Posts Tagged ‘desert’
So there I was in my car in the middle of I-17 on Sunday afternoon sitting in traffic. Somebody wrecked , actually it was some type of 5th wheel and it blocked the entire interstate. 2 hours of real boredoom until the termite swarm happened. A little bit of rain and I noticed some flying bugs and all of a sudden one landed on the car and it was a termite swarmer.
Desert subbterranean termite – mature colony is about 150,000, each colony can contain multiple secondary queens. The readily build mud tunnels over materials to reach wood. Thanks to ABC15 for the picture posted to FaceBook, check out their story.
Hey, what’s that hanging from my ceiling?
With all the rains we have had it is not surprising to any of us that termites are still very active. This is a frequent little phenomenon that happens here with our desert termites. They find their way into our homes and follow the wood grain, hit the next 2×4 and then follow that grain and rather than return the longer way they attempt to go back down from where they are at the moment. Tricky little bugs, right?
So before you just clean it up and disregard it, check it out – is it dirt and do you see any little white 6 legged ant type critters. Surprise, it';s probably termites – give us a call to make sure 480-831-9328
This photo is a cholla that somehow made its way into a taller tree, no idea how it did that. But it’s interesting to note that these things will jump (OK not really jump but attach to) almost anything.
The cholla (pronounced choy-a) is perhaps the most feared and hated cacti in the southwest desert. I have seen all kinds of trouble with this cactus. If you brush up against one, you will immediately wished you had paid attention. The spines will stick to anything and they will stick, stick and stick some more….
The plant has pads that separate easily from the main stem. The spines easily attach to your clothing, your skin and your shoes. Since the plant is covered with spines, it’s difficult to grab and dislodge the pad that has found a new home with you. Often re-sticking it’s way deeper and more often. I often wonder how animals might adapt, can you imagine getting this caught in a tail or fur? Got to hurt!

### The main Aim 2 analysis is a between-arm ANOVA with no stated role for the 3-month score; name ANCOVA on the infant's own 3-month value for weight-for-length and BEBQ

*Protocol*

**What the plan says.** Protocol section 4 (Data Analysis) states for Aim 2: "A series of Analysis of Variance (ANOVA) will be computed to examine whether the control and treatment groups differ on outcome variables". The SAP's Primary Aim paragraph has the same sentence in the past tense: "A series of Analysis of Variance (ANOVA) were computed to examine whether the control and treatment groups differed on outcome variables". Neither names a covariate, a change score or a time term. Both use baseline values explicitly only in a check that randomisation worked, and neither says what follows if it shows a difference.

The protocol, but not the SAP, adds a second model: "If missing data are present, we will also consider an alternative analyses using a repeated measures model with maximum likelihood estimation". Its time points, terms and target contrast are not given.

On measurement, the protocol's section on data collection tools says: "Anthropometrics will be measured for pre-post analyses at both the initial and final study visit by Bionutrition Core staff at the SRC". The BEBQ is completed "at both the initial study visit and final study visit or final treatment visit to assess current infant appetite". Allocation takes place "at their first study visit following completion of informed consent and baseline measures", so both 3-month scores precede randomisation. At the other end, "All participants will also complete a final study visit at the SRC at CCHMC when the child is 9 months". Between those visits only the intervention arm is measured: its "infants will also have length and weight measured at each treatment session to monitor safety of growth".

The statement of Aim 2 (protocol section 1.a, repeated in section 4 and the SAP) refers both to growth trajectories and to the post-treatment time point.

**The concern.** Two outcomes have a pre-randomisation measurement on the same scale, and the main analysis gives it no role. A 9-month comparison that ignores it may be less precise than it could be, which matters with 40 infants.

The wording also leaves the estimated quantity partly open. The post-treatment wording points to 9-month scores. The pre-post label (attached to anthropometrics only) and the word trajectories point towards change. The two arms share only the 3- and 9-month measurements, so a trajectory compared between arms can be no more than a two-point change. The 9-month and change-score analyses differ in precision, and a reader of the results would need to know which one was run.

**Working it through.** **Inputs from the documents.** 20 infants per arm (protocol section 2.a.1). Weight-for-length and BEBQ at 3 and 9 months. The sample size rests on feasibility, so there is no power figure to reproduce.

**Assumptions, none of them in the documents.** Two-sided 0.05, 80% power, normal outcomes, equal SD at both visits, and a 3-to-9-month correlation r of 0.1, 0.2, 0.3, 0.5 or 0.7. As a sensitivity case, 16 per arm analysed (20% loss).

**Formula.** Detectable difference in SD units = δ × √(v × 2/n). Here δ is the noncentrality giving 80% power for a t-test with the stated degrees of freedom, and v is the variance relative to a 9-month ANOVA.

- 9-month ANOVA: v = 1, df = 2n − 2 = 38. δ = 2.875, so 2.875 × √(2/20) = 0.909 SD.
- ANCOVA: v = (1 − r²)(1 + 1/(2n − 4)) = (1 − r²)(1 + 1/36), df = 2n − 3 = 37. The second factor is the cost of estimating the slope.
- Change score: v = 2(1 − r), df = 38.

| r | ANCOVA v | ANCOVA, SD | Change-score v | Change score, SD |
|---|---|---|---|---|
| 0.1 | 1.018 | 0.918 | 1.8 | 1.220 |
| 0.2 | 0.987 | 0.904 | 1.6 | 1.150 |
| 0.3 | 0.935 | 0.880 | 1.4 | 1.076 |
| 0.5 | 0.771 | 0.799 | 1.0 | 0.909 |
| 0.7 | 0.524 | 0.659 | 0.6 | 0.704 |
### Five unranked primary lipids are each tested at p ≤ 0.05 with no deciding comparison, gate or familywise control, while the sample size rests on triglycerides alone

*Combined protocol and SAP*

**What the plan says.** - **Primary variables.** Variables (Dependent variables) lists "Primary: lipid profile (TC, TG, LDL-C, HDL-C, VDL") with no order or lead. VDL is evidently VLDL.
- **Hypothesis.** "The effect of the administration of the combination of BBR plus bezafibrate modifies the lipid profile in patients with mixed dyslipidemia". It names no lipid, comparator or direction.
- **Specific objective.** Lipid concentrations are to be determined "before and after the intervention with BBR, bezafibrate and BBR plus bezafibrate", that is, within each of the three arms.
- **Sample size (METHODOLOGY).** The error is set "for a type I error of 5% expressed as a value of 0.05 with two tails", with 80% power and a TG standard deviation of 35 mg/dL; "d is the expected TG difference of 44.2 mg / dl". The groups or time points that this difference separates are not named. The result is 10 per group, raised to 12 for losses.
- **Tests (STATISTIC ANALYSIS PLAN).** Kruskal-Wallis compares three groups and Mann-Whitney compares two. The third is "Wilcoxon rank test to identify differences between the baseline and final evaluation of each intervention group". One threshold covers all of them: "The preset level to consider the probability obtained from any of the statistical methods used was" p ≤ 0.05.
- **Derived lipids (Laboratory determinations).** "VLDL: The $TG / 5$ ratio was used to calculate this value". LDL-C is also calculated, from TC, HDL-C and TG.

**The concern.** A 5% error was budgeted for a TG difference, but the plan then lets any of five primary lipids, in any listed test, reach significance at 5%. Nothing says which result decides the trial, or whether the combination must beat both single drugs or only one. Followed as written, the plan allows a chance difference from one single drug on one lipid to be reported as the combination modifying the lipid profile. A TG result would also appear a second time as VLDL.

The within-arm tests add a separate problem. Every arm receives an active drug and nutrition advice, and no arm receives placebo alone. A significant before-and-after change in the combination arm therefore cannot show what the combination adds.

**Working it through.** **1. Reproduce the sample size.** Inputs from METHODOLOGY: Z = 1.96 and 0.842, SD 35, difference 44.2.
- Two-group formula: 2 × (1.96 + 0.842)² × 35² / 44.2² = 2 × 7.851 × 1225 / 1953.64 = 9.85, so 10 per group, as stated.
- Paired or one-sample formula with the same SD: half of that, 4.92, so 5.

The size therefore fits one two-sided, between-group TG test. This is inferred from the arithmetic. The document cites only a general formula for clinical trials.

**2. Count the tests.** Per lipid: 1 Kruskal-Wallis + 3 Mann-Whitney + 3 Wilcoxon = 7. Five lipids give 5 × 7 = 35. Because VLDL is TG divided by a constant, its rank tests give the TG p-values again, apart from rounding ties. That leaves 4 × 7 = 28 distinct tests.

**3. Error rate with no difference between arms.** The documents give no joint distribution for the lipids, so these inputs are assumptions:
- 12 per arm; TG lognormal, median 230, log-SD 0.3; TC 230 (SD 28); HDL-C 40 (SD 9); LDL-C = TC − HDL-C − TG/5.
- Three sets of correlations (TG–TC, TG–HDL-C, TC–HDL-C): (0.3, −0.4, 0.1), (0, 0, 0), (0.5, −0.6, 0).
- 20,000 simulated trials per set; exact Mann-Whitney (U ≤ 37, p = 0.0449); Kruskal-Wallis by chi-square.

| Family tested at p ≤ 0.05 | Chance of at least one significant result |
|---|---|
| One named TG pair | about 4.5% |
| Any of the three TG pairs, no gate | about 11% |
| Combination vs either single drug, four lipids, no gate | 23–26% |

Why are they so difficult to remove? Unlike other varieties of cacti with solid spines, cholla’s actually have hollow spines. Because they are hollow they can easily attach to whatever they touch with their needle like sharpness. If there is moisture, such as with skin, the tips actually curve once they have made contact, locking their spines in place just underneath the skins top layer.
There are several types of Jumping Cholla cacti in the desert southwest, but all of them are called the “jumping” cacti in past days because they seemed to jump when a boot or shoe would walk on or get near them.
How could a plant so nasty be so beautiful? Good question and one more mystery of the desert. The plant (especially the Teddy Bear Cholla with its golden spines) is quite beautiful at sunrise and sunset. As the sun catches the tips of the spines, the plants radiate a cast of yellow, and look quite soft sometimes with an appearance of velvet. Add to this the pink flower it produces and the plant is delightful to look at … but not touch. Because some of the Jumping Cholla cacti can grow to heights of 8 feet tall, they look like strange, distorted trees, each with its own personality.
Believe it or not, the cactus wren builds nests on the Jumping Cholla. The nests are quite secure amongst all the spines and the bird knows how to avoid the spines of the Jumping Cholla.
This plant propagates and spreads throughout the desert by its own defense mechanisms: Its spines attach to anything that can carry it around, animals, people, the wind. When a Jumping Cholla finds a new home, with a little time, and contact with the soil, it begins to root and grow.
One of my favorite places in Arizona is the Desert Sonoran Museum there are almost 2 miles of paths traversing 21 acres of beautiful desert, including many cacti.